It's an old saying. It's a true saying. Is that any reason to surrender to it? Just because life is unfair, I shouldn't complain? I should just let the victors write history?
I've an old saying, "If your cause be just and honorable, why the need to fucking lie?"
Case in point. I recently finished a whole slew of books about inventions, inventors, and innovators. What did I learn from reading this?
It's Okay To Steal.
Almost every recognized inventor didn't actually invent the thing. Edison, Ford, Marconi, Da Vinci, Gates.
Leonardo Da Vinci? A fraud? A cheat? Yeah. Imagine my disappointment to find out that sketches predating Leonardo's works have been found in the notebooks of Italian engineers. Drag! I mean, I knew Edison and Bill Gates were complete scumbags that shamelessly screwed over other, better creators, but Leonardo?... (sigh)
Next thing you'll tell me that Ronald Reagan didn't win the Cold War...
Well, hang on now, aren't patents and copyrights just a means for someone to set up an unfair monopoly? Isn't an inventor just a vessel of ideas, a conduit for past innovations from centuries of prior contributors, standing upon the shoulders of giants? Isn't a free and open information society a good thing? Aren't pirates just another name for liberators? Think Ben Franklin! Think the Open Shop policy responsible for the Industrial Revolution in England and America, and later in Germany. Think the Open Source movement responsible for the Internet. Aren't those all good things? Don't they speed up innovation?
Well, let's answer in reverse. Intellectual property theft speeds things up if you know what to steal. Take Lee DeForest, a scientific kleptomaniac who got hauled into court more than once. He managed to advance the art of electronics by - probably through sheer accident - turning a stolen diode design into a triode,but that was it. Thirty years labor and one stolen base. Is the Open Source movement, all those hippie programmers, responsible for the Internet. Some. Some. They are mostly responsible for some really shitty code that still plagues the Intertubes to this day. Fortunately, there are starched collar white shirts in the defense department who also built the Internet. On the whole, the pay-as-you-go approach produced a lot fewer bugs. Germany had no copyright laws unti the end of the 19th century, so technically it wasn't theft. England did, and had a lot of industrial espionage and lawsuits. That was their "open shop" atmosphere. Ditto America. We would have to run a counterfactual experiment to see what would happen there. Ben Franklin? He published many European works without permission, but the press back in Europe was producing limited edition luxury books that few could afford. The authors of those books hardly saw any monies, and certainly none from prohibitively expensive reprints. I'd say this was a case where the copyright law worked against the creator, so I'll give Ben a pass.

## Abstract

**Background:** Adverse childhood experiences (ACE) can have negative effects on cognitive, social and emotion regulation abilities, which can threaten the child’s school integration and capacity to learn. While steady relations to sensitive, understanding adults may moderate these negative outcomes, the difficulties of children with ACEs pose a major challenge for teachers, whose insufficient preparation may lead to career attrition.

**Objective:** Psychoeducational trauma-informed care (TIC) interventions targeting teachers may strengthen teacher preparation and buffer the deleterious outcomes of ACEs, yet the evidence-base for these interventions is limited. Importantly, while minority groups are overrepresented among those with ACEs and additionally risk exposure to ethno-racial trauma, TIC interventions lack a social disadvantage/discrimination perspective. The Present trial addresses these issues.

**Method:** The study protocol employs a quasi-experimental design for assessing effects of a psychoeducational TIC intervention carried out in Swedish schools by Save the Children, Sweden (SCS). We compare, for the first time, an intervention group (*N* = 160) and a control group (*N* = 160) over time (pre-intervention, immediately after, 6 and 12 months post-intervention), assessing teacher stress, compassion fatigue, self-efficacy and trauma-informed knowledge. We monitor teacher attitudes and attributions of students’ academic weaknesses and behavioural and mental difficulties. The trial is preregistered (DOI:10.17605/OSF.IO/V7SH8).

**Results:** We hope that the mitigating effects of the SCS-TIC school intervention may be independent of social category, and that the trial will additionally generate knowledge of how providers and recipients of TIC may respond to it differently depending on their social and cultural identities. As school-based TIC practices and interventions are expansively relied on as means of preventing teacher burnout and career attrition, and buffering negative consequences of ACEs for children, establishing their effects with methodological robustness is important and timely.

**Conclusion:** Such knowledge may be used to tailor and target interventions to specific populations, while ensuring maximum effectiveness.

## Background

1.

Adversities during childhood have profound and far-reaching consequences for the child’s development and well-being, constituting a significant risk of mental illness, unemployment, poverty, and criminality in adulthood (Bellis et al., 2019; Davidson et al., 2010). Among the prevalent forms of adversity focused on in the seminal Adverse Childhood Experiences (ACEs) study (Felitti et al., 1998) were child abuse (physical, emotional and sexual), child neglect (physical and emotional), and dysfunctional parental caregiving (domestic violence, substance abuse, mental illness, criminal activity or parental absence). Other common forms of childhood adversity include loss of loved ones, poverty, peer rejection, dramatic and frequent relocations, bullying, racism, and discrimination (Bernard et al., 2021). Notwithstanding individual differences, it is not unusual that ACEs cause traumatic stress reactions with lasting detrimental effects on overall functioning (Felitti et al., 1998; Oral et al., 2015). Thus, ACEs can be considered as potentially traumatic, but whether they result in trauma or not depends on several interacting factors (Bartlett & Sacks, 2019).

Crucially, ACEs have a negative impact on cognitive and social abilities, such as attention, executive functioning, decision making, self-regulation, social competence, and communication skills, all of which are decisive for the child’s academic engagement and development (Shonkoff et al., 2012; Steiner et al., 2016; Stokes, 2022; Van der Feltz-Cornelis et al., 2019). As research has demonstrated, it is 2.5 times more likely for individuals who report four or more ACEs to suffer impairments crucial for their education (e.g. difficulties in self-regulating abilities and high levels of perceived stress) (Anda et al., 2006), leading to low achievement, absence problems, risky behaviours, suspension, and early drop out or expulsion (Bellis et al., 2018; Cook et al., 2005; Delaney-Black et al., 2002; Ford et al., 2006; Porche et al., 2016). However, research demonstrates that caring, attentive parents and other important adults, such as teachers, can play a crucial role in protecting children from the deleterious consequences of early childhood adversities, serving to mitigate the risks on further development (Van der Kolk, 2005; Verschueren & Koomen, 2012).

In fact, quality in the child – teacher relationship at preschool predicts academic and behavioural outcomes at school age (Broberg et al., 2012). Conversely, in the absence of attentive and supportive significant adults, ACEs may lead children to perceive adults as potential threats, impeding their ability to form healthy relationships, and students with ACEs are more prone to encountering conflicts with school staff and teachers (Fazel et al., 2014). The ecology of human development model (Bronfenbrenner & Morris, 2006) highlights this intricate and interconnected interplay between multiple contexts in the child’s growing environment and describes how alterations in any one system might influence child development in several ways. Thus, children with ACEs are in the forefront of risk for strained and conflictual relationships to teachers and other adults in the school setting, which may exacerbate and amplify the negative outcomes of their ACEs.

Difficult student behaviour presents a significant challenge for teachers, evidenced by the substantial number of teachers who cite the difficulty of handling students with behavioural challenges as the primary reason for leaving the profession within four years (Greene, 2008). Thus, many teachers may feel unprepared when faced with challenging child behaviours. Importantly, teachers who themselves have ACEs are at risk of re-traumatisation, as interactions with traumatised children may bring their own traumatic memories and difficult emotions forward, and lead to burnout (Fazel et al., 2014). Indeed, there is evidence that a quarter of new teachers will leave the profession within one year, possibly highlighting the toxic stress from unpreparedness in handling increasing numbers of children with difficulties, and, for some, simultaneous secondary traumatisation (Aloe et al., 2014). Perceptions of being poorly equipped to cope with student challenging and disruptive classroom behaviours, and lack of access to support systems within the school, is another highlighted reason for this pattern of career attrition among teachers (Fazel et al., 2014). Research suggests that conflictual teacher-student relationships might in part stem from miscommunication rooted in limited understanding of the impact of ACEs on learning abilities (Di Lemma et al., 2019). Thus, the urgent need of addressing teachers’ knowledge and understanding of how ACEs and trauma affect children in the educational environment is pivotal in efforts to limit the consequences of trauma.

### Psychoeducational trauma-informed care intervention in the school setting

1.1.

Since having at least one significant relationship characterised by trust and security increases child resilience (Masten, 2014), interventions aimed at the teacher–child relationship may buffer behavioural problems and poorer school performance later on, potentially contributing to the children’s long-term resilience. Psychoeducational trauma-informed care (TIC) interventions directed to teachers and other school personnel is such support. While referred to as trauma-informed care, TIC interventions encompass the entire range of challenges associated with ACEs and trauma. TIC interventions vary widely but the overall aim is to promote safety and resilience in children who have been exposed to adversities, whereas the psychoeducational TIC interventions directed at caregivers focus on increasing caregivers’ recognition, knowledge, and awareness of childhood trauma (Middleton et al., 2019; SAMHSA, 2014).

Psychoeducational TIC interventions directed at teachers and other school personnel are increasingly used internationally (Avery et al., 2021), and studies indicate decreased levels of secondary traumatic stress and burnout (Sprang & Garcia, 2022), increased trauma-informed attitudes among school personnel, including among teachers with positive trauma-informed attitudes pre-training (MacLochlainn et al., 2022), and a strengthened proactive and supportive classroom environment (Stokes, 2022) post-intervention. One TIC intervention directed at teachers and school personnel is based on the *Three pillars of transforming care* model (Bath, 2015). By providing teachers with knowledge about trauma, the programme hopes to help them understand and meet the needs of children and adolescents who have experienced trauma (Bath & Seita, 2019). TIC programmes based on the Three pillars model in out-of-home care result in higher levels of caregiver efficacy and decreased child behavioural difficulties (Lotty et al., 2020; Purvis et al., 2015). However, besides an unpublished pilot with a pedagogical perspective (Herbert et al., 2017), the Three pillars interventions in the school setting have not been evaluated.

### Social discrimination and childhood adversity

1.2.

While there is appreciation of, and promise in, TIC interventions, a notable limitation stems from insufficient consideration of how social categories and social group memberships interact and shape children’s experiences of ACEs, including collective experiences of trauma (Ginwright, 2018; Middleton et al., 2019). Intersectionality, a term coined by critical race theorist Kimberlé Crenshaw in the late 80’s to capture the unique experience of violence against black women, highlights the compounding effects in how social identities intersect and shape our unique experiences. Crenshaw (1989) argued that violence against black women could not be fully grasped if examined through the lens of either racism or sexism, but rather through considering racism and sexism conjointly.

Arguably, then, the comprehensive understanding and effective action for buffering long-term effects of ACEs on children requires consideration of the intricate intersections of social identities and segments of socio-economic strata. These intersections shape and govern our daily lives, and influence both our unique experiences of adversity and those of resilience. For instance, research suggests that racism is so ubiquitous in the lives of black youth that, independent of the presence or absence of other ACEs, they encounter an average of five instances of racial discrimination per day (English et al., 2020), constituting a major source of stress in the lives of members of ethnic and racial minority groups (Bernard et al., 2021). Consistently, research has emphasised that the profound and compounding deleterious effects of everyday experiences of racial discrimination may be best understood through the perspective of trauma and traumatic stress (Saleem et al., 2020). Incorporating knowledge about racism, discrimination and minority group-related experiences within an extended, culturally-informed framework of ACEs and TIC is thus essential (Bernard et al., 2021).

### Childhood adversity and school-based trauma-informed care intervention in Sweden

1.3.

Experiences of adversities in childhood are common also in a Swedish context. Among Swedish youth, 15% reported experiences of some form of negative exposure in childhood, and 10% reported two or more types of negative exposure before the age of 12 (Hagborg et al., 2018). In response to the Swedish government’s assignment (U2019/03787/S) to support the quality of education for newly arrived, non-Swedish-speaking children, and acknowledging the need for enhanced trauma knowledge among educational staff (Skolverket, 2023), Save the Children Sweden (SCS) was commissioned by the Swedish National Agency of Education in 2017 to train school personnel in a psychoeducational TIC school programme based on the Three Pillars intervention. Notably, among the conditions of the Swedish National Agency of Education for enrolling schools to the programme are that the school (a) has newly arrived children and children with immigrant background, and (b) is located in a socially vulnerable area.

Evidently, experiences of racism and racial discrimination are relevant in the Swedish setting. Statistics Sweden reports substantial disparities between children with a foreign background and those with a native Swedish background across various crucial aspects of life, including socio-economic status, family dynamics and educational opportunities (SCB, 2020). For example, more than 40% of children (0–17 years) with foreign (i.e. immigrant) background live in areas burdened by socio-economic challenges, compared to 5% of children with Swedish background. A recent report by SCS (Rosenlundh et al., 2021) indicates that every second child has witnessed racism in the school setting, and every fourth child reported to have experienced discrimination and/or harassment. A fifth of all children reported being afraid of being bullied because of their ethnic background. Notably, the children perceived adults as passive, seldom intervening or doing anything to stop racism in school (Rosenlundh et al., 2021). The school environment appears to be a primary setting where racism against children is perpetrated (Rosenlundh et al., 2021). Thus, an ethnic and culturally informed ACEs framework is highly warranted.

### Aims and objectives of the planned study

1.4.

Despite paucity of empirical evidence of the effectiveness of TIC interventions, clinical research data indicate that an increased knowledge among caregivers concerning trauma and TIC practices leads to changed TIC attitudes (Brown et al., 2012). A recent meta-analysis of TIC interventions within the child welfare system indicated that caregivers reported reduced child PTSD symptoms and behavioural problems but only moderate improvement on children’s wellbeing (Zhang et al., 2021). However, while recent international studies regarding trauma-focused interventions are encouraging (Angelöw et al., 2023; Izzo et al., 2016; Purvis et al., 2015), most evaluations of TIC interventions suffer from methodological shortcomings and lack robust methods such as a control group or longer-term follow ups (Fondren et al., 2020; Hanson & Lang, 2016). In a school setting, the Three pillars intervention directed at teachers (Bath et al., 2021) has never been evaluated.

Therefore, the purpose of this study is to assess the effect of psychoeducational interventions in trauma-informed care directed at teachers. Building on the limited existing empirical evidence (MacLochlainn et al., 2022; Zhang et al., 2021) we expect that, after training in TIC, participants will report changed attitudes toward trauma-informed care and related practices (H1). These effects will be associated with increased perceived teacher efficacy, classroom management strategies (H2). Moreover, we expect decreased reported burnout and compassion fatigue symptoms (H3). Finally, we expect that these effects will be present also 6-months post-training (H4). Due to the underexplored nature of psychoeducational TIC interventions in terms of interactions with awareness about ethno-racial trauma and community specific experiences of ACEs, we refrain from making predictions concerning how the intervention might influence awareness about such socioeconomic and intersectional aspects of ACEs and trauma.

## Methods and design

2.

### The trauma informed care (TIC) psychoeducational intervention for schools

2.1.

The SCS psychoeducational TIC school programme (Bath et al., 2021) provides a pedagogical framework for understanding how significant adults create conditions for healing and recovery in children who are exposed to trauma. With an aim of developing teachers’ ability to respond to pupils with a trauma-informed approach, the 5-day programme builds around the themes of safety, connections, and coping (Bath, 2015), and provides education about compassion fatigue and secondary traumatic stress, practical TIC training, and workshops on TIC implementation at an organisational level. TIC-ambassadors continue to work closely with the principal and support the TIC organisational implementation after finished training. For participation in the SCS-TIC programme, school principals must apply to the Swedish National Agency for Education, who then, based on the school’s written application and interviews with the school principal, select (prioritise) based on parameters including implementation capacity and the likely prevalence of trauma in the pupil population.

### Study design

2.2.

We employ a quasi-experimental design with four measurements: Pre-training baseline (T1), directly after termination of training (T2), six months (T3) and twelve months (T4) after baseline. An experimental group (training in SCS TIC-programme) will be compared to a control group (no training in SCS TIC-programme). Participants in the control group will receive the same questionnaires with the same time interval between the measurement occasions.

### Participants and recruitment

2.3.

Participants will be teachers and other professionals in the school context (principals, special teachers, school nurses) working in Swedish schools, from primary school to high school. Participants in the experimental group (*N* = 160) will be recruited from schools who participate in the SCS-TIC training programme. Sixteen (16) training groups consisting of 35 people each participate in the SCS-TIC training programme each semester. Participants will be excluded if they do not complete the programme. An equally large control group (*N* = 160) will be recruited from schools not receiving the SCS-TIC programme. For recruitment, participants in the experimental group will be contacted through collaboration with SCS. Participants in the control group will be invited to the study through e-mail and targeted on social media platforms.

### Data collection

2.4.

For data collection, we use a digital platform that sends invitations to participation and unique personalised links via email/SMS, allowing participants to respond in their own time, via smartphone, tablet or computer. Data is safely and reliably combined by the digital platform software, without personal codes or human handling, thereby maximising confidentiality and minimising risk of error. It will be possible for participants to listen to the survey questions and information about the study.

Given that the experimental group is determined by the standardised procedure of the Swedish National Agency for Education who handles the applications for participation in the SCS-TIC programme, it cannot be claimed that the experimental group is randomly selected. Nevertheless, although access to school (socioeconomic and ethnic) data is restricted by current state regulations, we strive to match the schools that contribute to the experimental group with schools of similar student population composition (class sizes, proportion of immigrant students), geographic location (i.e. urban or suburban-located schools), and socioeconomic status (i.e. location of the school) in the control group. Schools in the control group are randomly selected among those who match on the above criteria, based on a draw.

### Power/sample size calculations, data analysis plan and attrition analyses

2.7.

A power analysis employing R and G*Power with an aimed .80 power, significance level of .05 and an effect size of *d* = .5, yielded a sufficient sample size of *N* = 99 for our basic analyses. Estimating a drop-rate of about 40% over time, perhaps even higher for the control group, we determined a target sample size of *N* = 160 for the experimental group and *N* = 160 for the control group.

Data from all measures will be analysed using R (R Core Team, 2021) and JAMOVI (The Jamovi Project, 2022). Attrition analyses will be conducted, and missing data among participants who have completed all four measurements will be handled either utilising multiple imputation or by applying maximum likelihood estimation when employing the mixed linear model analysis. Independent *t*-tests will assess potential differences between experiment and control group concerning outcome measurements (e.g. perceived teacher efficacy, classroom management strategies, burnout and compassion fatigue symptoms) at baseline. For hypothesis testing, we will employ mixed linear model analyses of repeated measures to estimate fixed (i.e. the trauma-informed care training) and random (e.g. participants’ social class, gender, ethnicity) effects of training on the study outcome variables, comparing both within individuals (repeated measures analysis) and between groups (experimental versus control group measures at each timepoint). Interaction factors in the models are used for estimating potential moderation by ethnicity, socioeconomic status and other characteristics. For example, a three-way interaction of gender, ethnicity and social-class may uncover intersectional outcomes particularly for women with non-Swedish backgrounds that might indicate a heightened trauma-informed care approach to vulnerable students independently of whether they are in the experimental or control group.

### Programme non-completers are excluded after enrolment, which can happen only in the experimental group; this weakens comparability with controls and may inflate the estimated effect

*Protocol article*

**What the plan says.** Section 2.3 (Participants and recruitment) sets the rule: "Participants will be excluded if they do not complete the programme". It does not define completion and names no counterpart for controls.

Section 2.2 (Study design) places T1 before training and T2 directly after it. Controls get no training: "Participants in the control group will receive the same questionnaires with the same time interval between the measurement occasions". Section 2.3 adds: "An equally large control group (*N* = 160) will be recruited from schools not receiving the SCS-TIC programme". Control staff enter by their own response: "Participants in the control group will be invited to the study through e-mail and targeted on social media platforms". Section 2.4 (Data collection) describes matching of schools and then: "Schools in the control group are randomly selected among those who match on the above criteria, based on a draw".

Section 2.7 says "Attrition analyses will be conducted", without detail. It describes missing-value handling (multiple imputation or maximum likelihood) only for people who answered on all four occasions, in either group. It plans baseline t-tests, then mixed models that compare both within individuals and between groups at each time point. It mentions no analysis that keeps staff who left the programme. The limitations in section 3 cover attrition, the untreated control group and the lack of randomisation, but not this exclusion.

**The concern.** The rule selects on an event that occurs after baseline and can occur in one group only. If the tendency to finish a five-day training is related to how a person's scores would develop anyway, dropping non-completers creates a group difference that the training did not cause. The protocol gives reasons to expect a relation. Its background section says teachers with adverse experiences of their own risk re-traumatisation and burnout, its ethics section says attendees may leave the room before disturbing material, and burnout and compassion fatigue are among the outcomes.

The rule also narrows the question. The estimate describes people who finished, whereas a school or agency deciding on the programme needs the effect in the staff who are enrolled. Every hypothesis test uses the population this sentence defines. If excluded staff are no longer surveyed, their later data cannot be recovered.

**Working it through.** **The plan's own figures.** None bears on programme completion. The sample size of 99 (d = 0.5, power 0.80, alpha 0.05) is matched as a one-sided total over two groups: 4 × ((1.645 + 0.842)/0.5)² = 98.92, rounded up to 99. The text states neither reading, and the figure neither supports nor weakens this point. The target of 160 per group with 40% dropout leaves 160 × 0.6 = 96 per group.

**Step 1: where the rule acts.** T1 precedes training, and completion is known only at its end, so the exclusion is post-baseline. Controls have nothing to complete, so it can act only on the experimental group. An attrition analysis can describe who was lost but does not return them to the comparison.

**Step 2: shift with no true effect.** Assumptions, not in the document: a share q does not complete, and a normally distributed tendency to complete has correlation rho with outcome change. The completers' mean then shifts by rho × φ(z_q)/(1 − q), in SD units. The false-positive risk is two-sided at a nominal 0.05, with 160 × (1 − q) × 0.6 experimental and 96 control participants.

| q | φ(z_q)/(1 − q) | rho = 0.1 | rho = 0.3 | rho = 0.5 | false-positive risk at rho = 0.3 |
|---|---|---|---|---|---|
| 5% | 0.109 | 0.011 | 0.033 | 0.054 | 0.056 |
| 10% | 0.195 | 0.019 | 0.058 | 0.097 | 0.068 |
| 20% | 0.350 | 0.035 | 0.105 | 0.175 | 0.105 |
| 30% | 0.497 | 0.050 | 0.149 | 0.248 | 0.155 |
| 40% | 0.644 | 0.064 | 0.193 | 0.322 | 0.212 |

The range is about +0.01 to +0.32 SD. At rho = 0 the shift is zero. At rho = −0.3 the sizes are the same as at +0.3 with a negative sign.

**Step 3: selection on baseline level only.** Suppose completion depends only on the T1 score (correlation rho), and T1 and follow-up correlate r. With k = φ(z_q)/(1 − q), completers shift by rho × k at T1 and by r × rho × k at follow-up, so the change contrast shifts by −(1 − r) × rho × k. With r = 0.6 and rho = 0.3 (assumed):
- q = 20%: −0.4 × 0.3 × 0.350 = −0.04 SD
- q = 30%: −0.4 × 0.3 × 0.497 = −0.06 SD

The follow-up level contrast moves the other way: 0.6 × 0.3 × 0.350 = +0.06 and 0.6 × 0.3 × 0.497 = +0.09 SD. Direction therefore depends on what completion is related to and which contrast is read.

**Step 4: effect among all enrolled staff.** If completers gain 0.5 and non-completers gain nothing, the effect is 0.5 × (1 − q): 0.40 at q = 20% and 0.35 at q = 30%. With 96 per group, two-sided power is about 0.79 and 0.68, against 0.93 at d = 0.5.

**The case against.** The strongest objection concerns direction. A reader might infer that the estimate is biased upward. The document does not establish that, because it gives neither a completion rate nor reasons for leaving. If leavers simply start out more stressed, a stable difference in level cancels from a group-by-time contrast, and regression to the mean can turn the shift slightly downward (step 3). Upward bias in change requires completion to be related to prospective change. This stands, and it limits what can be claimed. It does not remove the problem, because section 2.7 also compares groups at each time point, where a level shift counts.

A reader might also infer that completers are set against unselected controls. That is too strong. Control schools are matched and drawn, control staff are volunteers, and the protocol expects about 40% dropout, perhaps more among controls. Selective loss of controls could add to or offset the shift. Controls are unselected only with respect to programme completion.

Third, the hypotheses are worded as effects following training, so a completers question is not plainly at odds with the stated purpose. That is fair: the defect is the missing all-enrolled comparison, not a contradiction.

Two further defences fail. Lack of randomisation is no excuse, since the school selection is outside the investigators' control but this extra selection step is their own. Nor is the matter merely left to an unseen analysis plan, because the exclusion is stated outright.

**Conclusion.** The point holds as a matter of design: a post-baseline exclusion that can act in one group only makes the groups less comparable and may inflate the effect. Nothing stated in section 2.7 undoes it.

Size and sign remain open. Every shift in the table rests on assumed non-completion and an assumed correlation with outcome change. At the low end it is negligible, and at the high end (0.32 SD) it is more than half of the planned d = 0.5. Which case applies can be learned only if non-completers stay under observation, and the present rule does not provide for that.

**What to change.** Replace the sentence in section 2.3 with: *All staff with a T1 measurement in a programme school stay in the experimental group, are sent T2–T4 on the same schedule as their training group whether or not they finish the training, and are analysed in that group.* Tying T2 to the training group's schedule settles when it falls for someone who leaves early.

Is a free and open society a good thing? Well, of course, but why be such cheapskates, such greedy little cocksuckers? What's the problem with giving authors, inventors, illustrators, composers their due? What's wrong with royalties and license fees?
Patent laws in America have always made it easy to steal. Even when finally brought to court, people guilty of patent infringement have rarely received more than a slap on the wrist - or rather the fees laid against them have been pocket change compared to the revenues from stolen ideas. Inventions have, more or less, been more of a big headache for the inventor.
After decades of legal maneuvers, Oliver Evans assembled his family to witness the burning of every scrap of paper containing his inventive designs, claiming "he'd saved them a lifetime of heartache". Oliver Evans, inventor of the high pressure steam engine, the world's first automated assembly line, the first powered wheeled vehicle, is hardly known by anyone.
Eli Whitney never saw a dime from the cotton gin. Philo T. Farnsworth and Edwin Howard Armstrong both screwed over through perfectly legal means by RCA and the rat bastard David Sarnoff. The computer industry could have been perhaps thirty years ahead of where it is today, had Bill Gates not ripped off the visionary Gary Kildall's operating system and subjected the world to these god-awful Microsoft programs.
Why invent at all? If inventors had a crystal ball of the legal battles ahead of them, most probably would not. But there are exceptions. There are successes. Leo Baekeland led a fairly painless life of little of no contention over his plastics. Perhaps the fact that he had a well-moneyed cocksucker defending his patent rights helped. Charles Goodyear, living in poverty most of his life, finally achieved fortune. George Eastman, Edwin Land, Larry Page and Sergey Brin, all lucked out.
But they are the exceptions.